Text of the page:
Narrator and point of view

The short story “Lispeth” by Rudyard Kipling is for the most part a third-person narration. The narrator is outside the story and seems to have knowledge about all the characters.

The narrator follows the point of view of various characters. For example, the narrator knows how the local people feel about Lispeth: “Her own people hated her because she had, they said, become a memsahib [a white woman] and washed herself daily” (p. 266, ll. 14-16). The narrator also knows what happens to the Englishman after he leaves the village: “He forgot all about her by the time he was butterfly-hunting in Assam. He wrote a book on the East afterwards. Lispeth’s name did not appear there.” (p. 268, ll. 14-16). However, the narrator's focus is on Lispeth, most of the narrative following her life story and key events in the girl’s life: “…and tried to imagine where her Englishman was.” (p. 168, ll. 10-11)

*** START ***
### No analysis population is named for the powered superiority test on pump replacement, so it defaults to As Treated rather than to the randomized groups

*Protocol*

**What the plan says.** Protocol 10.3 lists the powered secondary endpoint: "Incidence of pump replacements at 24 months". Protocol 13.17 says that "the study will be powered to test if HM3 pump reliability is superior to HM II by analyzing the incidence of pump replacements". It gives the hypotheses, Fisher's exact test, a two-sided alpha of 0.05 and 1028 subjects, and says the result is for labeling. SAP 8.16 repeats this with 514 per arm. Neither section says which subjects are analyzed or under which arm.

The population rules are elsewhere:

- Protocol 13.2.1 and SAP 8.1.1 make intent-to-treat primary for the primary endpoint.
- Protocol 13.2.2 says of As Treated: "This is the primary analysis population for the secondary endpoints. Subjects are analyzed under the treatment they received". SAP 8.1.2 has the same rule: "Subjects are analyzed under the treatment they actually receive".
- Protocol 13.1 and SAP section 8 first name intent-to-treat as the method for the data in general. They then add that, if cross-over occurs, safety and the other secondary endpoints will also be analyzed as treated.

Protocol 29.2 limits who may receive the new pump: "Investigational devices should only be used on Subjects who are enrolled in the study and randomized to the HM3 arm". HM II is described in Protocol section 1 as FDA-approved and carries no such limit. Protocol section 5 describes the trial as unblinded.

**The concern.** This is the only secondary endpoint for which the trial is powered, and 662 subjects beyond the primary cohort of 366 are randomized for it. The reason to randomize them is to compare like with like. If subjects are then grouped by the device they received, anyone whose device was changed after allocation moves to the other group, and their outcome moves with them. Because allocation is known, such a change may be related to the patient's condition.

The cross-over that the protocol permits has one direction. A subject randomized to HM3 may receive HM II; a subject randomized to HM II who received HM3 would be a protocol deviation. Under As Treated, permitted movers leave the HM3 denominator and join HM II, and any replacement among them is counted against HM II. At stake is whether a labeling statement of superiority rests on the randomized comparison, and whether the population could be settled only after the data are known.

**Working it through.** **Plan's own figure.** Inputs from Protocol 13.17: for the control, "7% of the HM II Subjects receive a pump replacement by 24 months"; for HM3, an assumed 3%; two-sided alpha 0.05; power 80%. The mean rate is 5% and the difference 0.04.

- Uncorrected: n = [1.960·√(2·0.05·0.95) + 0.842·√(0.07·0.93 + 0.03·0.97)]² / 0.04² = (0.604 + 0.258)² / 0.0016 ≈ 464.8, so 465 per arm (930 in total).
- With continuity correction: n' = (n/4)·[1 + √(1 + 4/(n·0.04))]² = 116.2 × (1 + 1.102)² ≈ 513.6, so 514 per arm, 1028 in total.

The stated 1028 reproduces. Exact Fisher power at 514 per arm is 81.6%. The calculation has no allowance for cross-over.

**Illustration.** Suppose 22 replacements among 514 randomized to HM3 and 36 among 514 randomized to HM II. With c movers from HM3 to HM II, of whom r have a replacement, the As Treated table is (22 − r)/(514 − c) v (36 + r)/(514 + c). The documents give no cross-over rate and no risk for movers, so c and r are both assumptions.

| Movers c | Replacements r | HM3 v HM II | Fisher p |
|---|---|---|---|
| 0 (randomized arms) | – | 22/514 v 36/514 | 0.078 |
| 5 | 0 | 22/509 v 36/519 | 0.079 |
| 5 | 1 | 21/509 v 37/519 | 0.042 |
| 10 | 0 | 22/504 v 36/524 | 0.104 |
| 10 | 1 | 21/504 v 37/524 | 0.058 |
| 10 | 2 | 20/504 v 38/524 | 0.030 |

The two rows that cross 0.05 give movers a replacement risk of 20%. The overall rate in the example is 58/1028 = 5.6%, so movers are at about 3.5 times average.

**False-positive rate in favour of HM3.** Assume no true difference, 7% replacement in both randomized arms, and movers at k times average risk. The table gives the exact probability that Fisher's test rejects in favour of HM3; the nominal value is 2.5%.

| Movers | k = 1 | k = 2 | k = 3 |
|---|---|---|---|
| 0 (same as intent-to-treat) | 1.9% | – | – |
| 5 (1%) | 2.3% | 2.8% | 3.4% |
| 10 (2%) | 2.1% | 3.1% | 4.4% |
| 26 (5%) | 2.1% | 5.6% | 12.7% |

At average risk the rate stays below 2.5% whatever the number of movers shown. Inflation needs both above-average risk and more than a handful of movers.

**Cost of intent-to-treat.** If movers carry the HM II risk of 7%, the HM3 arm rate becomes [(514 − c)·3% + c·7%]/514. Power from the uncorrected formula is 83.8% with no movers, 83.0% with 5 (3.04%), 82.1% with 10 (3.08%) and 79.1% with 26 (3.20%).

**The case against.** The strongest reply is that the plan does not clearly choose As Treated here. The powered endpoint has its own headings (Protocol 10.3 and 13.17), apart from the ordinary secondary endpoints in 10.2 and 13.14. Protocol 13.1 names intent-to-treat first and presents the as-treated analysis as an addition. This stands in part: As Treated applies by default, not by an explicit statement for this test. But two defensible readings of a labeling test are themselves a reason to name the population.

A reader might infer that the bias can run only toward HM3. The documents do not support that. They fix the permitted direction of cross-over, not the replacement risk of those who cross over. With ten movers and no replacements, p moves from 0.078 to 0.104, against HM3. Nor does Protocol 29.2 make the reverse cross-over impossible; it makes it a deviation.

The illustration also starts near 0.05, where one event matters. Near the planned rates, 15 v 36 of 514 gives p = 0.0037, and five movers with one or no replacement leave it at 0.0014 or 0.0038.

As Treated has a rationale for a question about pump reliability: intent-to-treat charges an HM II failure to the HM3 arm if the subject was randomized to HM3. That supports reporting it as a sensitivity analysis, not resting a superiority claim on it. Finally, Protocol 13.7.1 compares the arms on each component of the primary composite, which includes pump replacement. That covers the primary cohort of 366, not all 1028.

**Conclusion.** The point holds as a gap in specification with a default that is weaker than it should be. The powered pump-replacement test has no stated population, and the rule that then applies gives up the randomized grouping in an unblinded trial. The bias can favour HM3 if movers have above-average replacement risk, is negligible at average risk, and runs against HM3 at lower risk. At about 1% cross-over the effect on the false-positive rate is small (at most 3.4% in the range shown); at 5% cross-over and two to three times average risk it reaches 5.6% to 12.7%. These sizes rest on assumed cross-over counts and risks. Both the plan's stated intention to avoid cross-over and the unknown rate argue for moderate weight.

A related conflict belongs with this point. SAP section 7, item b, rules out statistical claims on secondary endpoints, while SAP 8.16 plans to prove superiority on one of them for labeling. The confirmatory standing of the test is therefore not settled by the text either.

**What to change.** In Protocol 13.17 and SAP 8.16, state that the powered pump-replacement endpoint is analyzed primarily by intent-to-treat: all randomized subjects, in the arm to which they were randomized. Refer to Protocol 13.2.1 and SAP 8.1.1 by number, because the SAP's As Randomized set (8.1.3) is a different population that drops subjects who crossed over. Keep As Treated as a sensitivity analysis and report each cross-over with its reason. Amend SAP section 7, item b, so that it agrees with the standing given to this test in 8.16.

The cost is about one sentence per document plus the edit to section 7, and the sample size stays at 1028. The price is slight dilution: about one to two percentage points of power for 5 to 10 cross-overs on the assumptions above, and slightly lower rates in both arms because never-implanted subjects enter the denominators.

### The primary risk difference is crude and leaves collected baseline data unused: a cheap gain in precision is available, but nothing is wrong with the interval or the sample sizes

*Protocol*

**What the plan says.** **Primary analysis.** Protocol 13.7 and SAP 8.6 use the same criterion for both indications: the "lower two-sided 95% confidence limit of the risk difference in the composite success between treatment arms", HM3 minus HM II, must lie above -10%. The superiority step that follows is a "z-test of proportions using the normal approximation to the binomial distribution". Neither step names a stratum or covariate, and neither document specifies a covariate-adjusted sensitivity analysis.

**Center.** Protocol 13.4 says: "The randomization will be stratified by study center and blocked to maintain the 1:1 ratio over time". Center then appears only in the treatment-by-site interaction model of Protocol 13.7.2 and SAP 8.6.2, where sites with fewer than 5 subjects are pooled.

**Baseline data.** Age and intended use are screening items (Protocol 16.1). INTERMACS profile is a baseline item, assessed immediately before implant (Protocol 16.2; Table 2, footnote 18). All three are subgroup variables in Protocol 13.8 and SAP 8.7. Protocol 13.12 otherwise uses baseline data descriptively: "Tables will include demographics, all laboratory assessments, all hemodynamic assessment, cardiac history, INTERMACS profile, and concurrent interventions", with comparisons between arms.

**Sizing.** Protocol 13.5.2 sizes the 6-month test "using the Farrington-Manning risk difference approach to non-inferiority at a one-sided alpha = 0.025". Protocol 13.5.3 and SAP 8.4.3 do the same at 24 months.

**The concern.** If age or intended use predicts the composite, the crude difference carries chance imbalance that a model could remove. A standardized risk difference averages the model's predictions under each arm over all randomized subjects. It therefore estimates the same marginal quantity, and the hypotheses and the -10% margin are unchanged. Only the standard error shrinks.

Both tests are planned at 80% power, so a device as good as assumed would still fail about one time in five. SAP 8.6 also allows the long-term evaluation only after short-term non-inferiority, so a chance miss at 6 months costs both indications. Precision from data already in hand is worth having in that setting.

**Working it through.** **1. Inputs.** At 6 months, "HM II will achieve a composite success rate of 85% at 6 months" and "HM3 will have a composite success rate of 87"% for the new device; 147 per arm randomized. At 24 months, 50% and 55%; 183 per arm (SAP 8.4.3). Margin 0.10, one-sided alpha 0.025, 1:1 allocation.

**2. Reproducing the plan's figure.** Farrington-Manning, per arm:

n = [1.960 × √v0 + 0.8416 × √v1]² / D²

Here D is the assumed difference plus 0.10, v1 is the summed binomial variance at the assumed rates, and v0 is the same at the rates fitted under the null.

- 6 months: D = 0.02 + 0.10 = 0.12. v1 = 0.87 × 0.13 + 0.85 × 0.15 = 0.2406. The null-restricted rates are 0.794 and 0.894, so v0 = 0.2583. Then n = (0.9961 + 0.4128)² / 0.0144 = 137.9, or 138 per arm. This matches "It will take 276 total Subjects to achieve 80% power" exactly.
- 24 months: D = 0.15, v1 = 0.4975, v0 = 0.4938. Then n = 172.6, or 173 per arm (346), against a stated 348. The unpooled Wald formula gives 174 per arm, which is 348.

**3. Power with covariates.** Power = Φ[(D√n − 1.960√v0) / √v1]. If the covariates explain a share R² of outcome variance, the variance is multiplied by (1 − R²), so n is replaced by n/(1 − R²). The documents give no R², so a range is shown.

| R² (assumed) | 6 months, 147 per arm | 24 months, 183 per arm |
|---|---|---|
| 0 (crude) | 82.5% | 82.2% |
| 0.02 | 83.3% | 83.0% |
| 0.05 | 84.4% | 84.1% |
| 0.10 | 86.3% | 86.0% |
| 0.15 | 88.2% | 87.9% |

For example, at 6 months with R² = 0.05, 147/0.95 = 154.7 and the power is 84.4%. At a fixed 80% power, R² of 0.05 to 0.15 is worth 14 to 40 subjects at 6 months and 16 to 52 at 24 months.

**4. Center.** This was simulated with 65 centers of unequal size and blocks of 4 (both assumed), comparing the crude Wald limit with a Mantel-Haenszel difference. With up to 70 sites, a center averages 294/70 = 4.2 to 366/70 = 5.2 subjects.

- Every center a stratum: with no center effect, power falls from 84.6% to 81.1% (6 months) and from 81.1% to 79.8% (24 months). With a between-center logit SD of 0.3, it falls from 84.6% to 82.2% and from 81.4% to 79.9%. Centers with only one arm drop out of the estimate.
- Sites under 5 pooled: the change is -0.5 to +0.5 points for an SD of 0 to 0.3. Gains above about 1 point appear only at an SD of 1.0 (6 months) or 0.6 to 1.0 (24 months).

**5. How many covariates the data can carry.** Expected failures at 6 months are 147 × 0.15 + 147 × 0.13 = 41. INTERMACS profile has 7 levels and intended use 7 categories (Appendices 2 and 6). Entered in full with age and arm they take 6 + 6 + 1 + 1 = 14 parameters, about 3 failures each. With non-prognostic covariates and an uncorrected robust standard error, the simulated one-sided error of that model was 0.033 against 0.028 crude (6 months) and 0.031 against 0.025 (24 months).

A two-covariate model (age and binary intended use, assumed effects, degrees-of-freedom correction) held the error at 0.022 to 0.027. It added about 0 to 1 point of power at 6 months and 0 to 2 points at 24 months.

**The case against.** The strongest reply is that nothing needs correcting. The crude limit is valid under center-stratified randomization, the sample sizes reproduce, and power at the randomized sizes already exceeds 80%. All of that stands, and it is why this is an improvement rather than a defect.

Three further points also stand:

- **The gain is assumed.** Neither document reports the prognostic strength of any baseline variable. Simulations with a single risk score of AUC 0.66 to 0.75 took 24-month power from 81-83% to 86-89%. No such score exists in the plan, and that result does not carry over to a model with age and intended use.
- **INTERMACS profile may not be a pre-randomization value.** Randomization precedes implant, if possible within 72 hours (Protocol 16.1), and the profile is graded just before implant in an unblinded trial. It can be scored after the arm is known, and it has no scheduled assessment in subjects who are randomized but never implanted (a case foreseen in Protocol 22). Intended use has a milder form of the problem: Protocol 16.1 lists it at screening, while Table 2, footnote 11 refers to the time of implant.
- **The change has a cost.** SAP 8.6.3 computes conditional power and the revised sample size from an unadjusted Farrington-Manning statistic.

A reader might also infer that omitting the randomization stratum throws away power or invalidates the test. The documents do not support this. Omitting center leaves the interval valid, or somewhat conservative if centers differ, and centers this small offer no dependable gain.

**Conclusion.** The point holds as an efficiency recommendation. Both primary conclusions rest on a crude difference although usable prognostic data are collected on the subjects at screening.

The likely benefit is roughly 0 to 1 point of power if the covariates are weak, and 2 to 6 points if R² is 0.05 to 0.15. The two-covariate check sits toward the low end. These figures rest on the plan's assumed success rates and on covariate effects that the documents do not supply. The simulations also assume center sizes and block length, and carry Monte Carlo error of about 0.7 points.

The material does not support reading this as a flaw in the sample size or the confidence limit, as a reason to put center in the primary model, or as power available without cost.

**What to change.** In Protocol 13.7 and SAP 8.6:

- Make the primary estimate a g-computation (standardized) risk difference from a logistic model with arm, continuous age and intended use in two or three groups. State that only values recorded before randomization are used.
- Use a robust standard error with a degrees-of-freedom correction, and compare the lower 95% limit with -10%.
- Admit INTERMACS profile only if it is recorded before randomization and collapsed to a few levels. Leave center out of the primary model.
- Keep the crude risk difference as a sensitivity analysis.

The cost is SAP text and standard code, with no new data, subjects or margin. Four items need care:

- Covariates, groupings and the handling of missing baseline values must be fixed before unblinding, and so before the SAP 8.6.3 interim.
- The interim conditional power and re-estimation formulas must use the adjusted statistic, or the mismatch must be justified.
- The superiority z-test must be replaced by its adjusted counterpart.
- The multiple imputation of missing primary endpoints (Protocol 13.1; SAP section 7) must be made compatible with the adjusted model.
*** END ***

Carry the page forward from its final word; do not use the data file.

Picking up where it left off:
Even though the story is a third-person narration...

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